Monthly Archives: July 2001

Elders in the First Century by Randy Baker

It is evident from many New Testament scriptures that elders were an important part of the first century church. Titus 1:5 For this cause left I thee in Crete, that thou shouldest set in order the things that were wanting, and appoint elders in every city, as I gave thee charge. . . . The first century churches were not considered complete without the proper local leadership that God prescribed. Paul understood the eldership to be an important topic and wrote clear guidelines for the church to follow.

In the 21st century, we commonly see the terms “elders,” “presbyters,” “bishops,” “pastors,” and “overseers” referring to different roles that man has developed. In the first century church, however, all of these terms referred to only one God-defined role. In Acts 20:17-38 Paul is instructing the elders from the church of Ephesus. They are referred to as elders in v17 (Greek word presbuteros) and he also calls them bishops in v28 (Greek word episkopos). Paul also describes that their work was to feed the flock (to shepherd or to pastor from the Greek word poimen). A similar interchangeability of terms is used in I Peter 5:1-2. All of these words, which describe different aspects of the role, refer to the same individuals – the elders. Men have turned this role into a variety of different offices, but there is no authority for this from scripture. (Elders and deacons are indeed different roles, but we won’t cover that topic in this article.)

As I Timothy 3:1 shows, theirs was to be a working role, not just a position of status or honor. They were to feed the flock, the local church which they were in charge of, as shown in I Peter 5:2. They were to rule over those in their charge (I Timothy 5:17), and to oversee their activities (Acts 20:28), and to watch out for those who would teach error (Acts 20:31).

The authority of the elders came not from themselves. They were not to believe or teach anything that had not been delivered to them (Galatians 1:7-8). Their function was to teach, demonstrate by example, and enforce what the Holy Spirit had showed them to be true. The Lord has not changed this role description.

How many elders were intended to be over each congregation? There is no precise number given. We do see, however, that there was always a plurality of bishops. Paul and Barnabas helped select “elders in every church” in Acts 14:23; the “elders” of Jerusalem are referred to in Acts 15:2; Paul talks with the elders of the church at Ephesus in Acts 20:17-38; Titus was instructed to appoint “elders in every city” (Titus 1:5); the sick were told to call for the “elders of the church” in James 5:14 – here James refers to those sick from a local congregation and they were to call for their elders to pray for them. The Scriptures never refer to one elder (pastor, bishop, overseer, or shepherd) being over a congregation of God’s people.

Neither is there evidence in scripture of elders presiding over more than one congregation. Peter instructed the elders to “tend the flock of God which is among you” (1 Peter 5:2). Paul told the Ephesian elders in Acts 20:28 “Take heed unto yourselves, and to all the flock, in which the Holy Spirit hath made you bishops.” In this case, Paul was speaking to those who were elders of the congregation in Ephesus – the saints at Ephesus were the ones the Holy Spirit had entrusted to them. Nothing is ever suggested to show that elders were shepherding anyone but the members of their local flock.

Who is eligible in God’s sight to perform this work of oversight of local congregations of the saints? Paul was clear with two first century preachers about what to teach on this matter. The qualifications are clearly laid out in Titus 1:5-11 and 1 Timothy 3:1-7, 11 and they indicate that only a certain type of individual living a certain lifestyle met the requirements for pastoring over His flocks.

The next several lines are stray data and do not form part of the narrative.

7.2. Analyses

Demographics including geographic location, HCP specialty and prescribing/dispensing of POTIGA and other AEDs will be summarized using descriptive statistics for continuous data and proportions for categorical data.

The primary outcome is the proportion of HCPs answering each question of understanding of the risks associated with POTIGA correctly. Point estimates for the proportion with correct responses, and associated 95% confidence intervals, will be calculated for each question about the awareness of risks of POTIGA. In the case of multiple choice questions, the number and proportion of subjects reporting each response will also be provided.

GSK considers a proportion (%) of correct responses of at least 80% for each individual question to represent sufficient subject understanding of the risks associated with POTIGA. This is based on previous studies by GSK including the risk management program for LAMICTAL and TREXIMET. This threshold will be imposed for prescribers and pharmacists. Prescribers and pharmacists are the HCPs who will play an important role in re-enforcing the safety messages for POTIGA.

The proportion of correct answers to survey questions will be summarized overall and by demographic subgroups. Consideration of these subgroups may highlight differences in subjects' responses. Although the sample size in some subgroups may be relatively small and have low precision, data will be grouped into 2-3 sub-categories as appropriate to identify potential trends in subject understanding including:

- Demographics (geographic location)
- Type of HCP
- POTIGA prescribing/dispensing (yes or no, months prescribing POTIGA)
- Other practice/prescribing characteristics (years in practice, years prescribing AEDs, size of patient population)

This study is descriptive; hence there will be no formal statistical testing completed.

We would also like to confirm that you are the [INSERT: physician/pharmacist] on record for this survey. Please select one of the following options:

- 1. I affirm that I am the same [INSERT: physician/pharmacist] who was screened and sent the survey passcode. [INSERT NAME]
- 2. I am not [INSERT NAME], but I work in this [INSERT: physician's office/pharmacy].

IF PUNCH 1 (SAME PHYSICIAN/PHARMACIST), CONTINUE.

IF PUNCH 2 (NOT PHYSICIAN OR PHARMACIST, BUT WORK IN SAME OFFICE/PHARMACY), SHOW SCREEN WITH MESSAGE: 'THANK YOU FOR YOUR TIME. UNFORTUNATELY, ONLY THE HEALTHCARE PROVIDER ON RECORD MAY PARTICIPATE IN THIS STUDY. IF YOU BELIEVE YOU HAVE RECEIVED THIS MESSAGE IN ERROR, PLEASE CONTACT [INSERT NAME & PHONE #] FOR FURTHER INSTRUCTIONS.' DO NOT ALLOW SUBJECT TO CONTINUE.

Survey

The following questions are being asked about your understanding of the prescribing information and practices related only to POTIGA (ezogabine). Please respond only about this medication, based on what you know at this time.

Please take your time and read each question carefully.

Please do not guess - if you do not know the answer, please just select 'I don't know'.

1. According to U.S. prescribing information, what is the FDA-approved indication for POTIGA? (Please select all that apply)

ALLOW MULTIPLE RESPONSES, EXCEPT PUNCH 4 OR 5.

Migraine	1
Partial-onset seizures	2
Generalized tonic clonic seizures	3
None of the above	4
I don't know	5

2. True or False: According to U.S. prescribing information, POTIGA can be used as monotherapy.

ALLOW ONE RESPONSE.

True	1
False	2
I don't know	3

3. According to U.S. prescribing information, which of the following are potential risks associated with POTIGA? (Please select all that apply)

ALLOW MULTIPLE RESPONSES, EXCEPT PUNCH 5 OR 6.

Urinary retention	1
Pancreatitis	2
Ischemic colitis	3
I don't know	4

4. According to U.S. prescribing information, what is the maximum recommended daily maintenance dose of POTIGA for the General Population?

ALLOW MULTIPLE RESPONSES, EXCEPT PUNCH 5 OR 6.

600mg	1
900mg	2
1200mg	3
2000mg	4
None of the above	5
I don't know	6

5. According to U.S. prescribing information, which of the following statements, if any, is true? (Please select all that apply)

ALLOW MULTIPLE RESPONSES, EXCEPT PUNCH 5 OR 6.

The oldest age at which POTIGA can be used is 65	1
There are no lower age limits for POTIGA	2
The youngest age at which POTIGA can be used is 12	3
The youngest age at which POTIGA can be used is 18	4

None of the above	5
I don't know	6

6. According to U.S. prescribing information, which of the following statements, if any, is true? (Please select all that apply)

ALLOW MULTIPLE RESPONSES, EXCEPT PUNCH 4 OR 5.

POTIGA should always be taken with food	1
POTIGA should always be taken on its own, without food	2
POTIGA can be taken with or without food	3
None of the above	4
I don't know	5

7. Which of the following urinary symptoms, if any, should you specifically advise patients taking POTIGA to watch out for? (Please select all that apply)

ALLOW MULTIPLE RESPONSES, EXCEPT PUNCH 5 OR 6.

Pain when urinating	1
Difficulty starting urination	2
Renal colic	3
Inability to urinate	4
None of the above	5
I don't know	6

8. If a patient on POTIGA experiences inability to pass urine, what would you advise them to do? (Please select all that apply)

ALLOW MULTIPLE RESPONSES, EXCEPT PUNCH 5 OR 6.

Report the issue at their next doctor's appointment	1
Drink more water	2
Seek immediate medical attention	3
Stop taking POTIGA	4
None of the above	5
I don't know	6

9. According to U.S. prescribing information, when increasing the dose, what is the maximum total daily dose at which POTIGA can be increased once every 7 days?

Can a woman rightfully perform the role of being one of the presbyters of a local congregation of God’s Christians? The inspired qualifications given in Titus 1 and 1 Timothy 3 leave us answering “no” to this question. The woman cannot be the “husband of one wife.” This scripture in no way gives any suggestion that men are better than women – only that God has differentiated their roles according to His will.

It is up to us to adhere to the authorized description of leadership for the Lord’s church. If we change, or update the qualifications that were given, we do it on our own authority and not God’s. We must follow that pattern that we know God finds acceptable just as the first century church did.

No More Inspiration, Miracles, Tongues or Healings by Bill Blue

In previous articles, we have discussed the miraculous gifts of the Holy Spirit, their purpose, how they were distributed, and the fact that they no longer exist. This article will discuss the implications of the end of miraculous gifts.

Remember, there are two reasons why miraculous gifts do not exist: (1) no Apostles are alive to impart the gifts of the Holy Spirit through the laying on of hands, and (2) miraculous gifts accomplished their purpose (1 Cor. 13:8-12; Eph. 4:11-14).

No more inspired men.

Because inspiration is a miraculous gift (1 Cor. 12:8), and the era of miraculous gifts has ended, then divine inspiration no longer exists. Thus, there is no one living today who is divinely inspired.

Remember, what purpose did inspiration serve, but to reveal God’s will (1 Cor. 12:7, 13:8-12, 14:12; Eph. 4:11-14; Mk. 16:20; Heb. 2:4; Acts 1:8)? Now that we possess the Bible, which was written by divinely inspired men (2 Pet. 1:20-21), we can learn God’s will by reading the Bible. Thus, inspiration is no longer needed.

Paul warns that false teachers (1 Tim. 4:1-3; 2 Tim. 4:3-4; Acts 20:29-30) and men claiming to be inspired will come (2 Cor. 11:12-15). He also writes that the Scriptures are inspired and can assist us in dealing with “evil men and imposters” (2 Tim. 3:13, 16). Thus, it is our individual responsibility to search the Scriptures and determine whether what is being taught or preached is true (Acts 17:11). If we must do this for ourselves, of what value is modern day inspiration if it cannot alter what is written (Gal. 1:8-10; Rev. 22:18-19)?